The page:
Legend of Zelda: Tears of the Kingdom review – Imagine Minecraft crossed with Fortnite and you’re only half-way there

(Switch) ***** Age: 12+

Legend of Zelda: Tears of the Kingdom

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Ronan Price

WANDER and wonder – the two pillars of every Zelda title reached a zenith with the astonishing open world found in Breath of the Wild, the greatest game of 2017 if not the decade.

Six years later, Tears of the Kingdom doubles down on that nucleus of gameplay, presenting the player with a sweeping new crusade in a fantastical land filled with startling vistas, gripping puzzles and malevolent goblins. It’s part travelogue, part mystery, part brain-teaser.

As much as it closely resembles the mechanics and appearance of its predecessor, Tears of the Kingdom holds many secrets and no little innovation. Nintendo has clearly learned from the untrammelled success of Fortnite, Minecraft and even Elden Ring, incorporating far broader elements of construction, improvisation and aimless fooling around with physics.

Series stalwart Link returns as the hardy adventurer forever cast as a lowly hero who saves the kingdom of Hyrule or (in the less enlightened times) Princess Zelda. In this sequel, a new demon king threatens Hyrule and Zelda goes missing only to make sporadic appearances as a potentially evil influence. But as always the plot here is less important. It is more the game’s mission to send the player on a dazzling odyssey in search of MacGuffins through wildly different terrain, from lush fields to desert to mountain to forests of snow. You wander open-eyed with wonder. You wonder at the sights and your mind wanders at the possibilities.

Can I go way over there? Yes! Could I climb that peak? Yes! Can I attach that thing to this yoke and make something incredible? Yes! What the hell is that? Let’s find out!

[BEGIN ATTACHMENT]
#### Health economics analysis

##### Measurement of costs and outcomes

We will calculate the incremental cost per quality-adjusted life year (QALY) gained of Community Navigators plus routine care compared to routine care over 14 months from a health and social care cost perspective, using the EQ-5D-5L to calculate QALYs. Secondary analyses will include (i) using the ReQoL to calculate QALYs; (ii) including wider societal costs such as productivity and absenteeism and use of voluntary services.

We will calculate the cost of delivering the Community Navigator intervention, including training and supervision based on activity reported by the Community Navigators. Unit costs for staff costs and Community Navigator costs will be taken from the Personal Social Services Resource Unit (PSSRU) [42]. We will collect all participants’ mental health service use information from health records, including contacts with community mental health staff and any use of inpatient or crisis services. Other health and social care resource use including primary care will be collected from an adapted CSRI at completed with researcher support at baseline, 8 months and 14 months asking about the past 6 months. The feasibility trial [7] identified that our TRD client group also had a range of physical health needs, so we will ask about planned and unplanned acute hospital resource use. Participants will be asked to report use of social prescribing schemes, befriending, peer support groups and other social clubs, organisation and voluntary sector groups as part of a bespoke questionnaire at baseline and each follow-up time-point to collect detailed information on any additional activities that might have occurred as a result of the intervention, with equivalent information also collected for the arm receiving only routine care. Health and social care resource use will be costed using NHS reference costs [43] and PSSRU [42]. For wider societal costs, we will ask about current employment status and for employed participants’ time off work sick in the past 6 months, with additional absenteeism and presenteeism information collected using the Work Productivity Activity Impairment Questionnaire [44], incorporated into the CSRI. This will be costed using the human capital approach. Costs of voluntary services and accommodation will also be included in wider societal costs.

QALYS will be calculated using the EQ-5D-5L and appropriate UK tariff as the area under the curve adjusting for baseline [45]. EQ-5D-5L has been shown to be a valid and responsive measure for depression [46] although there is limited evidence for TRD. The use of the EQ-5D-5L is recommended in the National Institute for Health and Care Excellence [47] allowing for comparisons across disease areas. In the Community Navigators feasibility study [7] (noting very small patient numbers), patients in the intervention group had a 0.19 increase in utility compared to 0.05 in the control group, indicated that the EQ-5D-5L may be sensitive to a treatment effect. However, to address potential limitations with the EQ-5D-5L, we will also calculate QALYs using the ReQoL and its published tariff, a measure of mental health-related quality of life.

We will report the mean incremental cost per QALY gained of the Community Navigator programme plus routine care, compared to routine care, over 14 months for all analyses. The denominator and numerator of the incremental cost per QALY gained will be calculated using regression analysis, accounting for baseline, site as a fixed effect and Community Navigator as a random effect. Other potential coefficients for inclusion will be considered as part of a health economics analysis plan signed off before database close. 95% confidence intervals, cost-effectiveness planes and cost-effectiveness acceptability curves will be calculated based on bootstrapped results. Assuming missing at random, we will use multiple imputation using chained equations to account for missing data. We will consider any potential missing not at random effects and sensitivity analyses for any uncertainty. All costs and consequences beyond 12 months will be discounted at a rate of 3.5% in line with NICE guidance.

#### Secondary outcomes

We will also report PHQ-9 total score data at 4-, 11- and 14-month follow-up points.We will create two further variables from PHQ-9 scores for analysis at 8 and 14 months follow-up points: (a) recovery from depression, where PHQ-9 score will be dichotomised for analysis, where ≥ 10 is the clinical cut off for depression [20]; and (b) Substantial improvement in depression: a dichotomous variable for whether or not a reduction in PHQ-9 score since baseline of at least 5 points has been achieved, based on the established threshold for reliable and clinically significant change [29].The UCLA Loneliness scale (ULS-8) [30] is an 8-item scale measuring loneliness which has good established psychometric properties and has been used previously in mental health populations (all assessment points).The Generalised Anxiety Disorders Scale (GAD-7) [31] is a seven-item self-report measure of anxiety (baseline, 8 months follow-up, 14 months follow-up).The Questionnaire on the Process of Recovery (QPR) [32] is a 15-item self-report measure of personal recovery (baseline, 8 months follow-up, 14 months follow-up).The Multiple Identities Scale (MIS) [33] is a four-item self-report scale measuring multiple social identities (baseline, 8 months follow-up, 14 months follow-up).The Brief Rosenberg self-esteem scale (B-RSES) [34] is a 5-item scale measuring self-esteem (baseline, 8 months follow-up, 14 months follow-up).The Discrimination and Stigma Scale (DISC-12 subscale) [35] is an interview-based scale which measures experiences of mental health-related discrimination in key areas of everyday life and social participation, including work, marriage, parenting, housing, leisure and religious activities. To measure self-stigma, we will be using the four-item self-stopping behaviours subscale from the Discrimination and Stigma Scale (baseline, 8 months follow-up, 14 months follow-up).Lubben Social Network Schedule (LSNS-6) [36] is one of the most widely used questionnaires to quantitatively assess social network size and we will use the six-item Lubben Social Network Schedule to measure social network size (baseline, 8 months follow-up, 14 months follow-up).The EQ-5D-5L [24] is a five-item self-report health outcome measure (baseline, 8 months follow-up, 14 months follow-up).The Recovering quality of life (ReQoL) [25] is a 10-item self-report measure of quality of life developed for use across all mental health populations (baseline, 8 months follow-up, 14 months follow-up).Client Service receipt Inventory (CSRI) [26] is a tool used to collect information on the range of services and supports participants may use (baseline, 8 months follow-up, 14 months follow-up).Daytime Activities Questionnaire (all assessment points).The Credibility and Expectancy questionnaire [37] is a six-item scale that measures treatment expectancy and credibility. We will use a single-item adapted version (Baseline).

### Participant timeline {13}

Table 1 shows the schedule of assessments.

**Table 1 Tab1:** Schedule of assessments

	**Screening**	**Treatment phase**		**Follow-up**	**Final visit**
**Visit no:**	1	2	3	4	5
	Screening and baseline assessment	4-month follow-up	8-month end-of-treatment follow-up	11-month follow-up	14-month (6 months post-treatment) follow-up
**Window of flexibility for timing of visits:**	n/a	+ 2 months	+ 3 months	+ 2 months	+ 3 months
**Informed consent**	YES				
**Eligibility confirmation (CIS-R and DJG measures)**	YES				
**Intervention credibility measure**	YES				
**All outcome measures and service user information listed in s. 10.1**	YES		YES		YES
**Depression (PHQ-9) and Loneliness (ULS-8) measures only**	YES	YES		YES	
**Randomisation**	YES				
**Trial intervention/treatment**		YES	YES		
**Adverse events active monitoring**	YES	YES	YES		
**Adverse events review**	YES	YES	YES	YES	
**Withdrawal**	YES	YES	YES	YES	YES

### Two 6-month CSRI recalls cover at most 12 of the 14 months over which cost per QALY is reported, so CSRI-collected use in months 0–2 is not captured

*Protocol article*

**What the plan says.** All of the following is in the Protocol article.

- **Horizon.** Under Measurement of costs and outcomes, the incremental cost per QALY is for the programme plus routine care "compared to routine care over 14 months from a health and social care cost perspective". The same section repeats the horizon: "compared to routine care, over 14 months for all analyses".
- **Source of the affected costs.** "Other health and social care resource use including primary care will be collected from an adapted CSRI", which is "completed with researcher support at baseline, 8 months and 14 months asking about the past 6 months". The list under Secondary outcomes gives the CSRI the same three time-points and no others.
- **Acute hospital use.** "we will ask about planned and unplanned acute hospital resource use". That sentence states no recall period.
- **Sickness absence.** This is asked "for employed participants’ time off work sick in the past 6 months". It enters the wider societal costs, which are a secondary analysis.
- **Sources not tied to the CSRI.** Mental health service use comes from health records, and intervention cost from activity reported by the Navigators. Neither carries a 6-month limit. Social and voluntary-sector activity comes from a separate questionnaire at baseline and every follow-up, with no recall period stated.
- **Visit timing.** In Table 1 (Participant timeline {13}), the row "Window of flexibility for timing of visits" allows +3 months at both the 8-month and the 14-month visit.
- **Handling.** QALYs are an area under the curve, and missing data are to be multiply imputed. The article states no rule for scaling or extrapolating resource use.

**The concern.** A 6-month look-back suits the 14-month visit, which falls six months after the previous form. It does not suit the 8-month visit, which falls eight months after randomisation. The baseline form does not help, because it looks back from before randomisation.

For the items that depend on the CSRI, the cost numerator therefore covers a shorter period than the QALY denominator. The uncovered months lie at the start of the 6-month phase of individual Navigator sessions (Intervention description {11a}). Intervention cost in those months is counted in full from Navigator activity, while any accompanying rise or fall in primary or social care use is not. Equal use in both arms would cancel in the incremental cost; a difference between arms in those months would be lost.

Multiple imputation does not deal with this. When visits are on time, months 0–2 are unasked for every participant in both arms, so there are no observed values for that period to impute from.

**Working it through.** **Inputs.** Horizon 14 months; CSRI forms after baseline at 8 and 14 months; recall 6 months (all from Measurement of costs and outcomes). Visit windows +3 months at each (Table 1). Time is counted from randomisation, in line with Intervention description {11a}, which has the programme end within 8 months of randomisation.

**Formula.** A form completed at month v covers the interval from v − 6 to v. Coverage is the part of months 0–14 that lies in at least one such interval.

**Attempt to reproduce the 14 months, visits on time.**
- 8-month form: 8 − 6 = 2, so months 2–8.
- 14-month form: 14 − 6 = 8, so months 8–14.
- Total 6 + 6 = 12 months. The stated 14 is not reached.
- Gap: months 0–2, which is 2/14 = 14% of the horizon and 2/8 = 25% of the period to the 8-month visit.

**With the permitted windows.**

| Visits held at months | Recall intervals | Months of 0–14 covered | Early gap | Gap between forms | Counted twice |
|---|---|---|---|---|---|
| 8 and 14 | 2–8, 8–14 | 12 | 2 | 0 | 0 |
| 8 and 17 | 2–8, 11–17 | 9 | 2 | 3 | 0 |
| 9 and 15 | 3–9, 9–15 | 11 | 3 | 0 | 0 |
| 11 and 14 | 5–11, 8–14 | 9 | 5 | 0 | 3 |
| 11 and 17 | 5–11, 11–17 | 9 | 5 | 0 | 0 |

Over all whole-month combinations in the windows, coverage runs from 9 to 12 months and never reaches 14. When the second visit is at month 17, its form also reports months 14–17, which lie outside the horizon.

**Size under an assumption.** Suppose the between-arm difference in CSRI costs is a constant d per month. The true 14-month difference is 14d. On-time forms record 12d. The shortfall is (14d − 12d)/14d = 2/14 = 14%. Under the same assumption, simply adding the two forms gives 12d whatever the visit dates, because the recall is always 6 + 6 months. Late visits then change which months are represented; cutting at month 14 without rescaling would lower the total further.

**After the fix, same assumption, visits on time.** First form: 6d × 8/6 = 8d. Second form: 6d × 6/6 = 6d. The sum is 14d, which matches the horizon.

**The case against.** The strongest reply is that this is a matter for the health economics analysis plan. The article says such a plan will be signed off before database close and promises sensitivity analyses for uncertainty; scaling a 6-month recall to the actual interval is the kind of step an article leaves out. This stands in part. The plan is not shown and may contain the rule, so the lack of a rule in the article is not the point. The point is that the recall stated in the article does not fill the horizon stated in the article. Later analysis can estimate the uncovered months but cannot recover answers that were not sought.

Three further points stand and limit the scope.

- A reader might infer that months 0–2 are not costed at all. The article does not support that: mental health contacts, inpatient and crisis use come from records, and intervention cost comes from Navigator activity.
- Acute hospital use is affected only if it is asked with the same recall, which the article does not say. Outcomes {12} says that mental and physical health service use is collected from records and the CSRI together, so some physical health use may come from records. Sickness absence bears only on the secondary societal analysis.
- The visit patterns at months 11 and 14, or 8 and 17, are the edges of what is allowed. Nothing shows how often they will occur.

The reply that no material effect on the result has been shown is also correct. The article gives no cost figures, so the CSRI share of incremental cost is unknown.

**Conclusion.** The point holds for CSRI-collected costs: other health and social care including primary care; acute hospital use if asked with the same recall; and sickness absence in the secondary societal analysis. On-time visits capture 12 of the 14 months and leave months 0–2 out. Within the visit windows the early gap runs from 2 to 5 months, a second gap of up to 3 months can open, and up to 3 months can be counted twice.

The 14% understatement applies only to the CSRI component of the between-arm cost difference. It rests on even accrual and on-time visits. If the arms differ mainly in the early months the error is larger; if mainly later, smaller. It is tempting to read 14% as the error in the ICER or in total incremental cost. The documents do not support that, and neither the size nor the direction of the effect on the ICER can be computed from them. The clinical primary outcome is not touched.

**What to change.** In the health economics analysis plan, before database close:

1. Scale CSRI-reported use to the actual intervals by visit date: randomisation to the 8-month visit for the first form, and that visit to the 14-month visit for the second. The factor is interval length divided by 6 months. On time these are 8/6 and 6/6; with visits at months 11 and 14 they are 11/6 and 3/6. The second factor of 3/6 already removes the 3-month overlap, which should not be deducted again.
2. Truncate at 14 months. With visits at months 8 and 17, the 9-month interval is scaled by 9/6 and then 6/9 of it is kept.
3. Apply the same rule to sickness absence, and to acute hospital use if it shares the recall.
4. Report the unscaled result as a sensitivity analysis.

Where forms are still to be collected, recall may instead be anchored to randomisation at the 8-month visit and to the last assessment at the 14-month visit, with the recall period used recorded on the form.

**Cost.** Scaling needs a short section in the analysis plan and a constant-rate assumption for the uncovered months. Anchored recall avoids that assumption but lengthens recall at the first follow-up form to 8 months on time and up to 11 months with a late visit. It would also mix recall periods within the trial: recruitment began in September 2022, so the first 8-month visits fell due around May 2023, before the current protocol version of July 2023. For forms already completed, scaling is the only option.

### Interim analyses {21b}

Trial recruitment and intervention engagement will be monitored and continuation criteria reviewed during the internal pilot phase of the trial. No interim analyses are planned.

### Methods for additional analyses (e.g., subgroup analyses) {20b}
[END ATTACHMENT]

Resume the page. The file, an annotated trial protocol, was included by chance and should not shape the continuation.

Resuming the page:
Breath of the Wild dabbled with enabling user ingenuity, allowing creative players to fabricate madcap, YouTube-worthy stunts – from trick shots to feats of flight. Believe me, you ain’t seen nothing yet. Tears of the Kingdom hands you a whole new set of tools such as time rewind, weapon enhancement and a suite of building blocks ranging from mere planks of wood to rockets, wings, wheels, fans and balloons. The mind boggles at how these could be combined in myriad ways. You could and probably will spend hours – nay, days – assembling bizarre machines and elaborate structures for your own amusement. Or you can largely ignore such diversions and stick to Link’s conventional powers when solving puzzles or dispatching enemies.

Underpinning all of this transformative upgrade to Link’s arsenal is the gameplay familiar to any Zelda fans. He gradually acquires powers, knowledge and strength as he climbs, swims, runs and fights his way around Hyrule. You’ll encounter horses, vehicles, enemies and curios aplenty. Compact puzzle dungeons teach him the new rules of his toolset.

But Tears of the Kingdom has many more surprises up its sleeve. This is a game on several planes. High above the sprawling countryside float many islands in the skies. Deep in the bowels of the earth, a vast network of utterly dark underground caverns conceals more challenges.

Conventional dungeons were absent from Breath of the Wild but they return with a vengeance here. They may be limited in number but at key points you’re plunged into byzantine multi-stage dungeons. Solving them involves not only careful platforming – sometimes a little too drawn-out for its own good – coupled with puzzle-solving and some dramatic boss fights.

The expansion of Link’s capabilities does come with the cost of real complexity, however – something that may intimidate newcomers. With so many buttons to manipulate, you can be forgiven, for example, for accidentally dropping a boulder on your own head or jumping off a flying contraption when you meant to step sideways.

Just occasionally, you’ll glimpse a very unNintendo-like glitch that suggests the Switch is being pushed to its limits. When buffing weapons with other objects (rocks, additional weapons, etc), for instance, the result can clip through scenery simply because it’s so physically big. It’s also difficult to fathom the value of the busywork involved in gathering so many different types of resources. Your inventory becomes so crammed with stuff you’ll forget what half of it is.

None of this stops Tears of the Kingdom from becoming an instant masterpiece, a joyous quest crammed with spectacle, humour and tests of your imagination. You’ll laugh at your ludicrous creations, rejoice at your triumphs in battle and rage at your own stupidity when you mess up.

Most of all, you’ll spend all your waking hours away from the Switch thinking about Tears of the Kingdom. What can I do next? Could this be possible? What if…?

To paraphrase Bruce Springsteen, it’s a heart-stealing, shield-surfing, gadget-building, dragon-slaying, mountain-climbing, arrow-slinging, mischief-making, sightseeing, wind-riding, gourmet-cooking, horse-jaunting, time-bending, rib-tickling beast of a game. It’s wonderful.